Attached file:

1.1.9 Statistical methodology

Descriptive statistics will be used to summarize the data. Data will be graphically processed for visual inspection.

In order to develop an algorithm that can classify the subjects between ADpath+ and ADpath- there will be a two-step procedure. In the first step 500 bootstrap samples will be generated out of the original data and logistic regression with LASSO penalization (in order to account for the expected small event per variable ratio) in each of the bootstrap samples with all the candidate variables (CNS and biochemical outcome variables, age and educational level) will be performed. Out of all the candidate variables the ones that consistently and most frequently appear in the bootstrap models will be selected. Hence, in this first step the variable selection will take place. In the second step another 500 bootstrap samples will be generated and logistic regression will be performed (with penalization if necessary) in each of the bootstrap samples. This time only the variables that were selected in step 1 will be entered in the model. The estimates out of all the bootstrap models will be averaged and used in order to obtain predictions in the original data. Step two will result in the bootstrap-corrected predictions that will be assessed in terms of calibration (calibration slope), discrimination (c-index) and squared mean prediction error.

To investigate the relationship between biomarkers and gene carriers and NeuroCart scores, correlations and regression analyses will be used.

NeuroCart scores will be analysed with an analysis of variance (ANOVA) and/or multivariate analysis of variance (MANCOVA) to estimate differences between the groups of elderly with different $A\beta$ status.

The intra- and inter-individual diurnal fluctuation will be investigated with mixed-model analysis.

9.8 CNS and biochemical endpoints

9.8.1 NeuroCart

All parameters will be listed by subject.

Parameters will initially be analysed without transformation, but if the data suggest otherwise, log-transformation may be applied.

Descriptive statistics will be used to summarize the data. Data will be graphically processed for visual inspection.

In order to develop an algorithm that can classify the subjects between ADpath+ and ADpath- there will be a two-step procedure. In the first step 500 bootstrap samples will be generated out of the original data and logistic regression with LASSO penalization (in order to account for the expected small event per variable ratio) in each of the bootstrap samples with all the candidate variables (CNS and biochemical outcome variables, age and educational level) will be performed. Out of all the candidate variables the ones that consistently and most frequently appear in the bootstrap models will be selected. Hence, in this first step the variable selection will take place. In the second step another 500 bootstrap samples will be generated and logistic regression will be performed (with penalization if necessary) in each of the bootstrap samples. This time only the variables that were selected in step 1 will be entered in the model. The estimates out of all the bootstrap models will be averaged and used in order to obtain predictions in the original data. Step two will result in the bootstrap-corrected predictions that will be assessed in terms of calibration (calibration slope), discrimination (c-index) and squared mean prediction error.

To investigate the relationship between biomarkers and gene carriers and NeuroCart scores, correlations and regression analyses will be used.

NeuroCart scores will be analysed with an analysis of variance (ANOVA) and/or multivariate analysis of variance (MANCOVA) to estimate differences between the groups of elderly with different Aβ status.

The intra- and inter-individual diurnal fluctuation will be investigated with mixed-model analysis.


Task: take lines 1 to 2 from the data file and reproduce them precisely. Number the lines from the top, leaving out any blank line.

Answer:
1.1.9 Statistical methodology

Descriptive statistics will be used to summarize the data. Data will be graphically processed for visual inspection.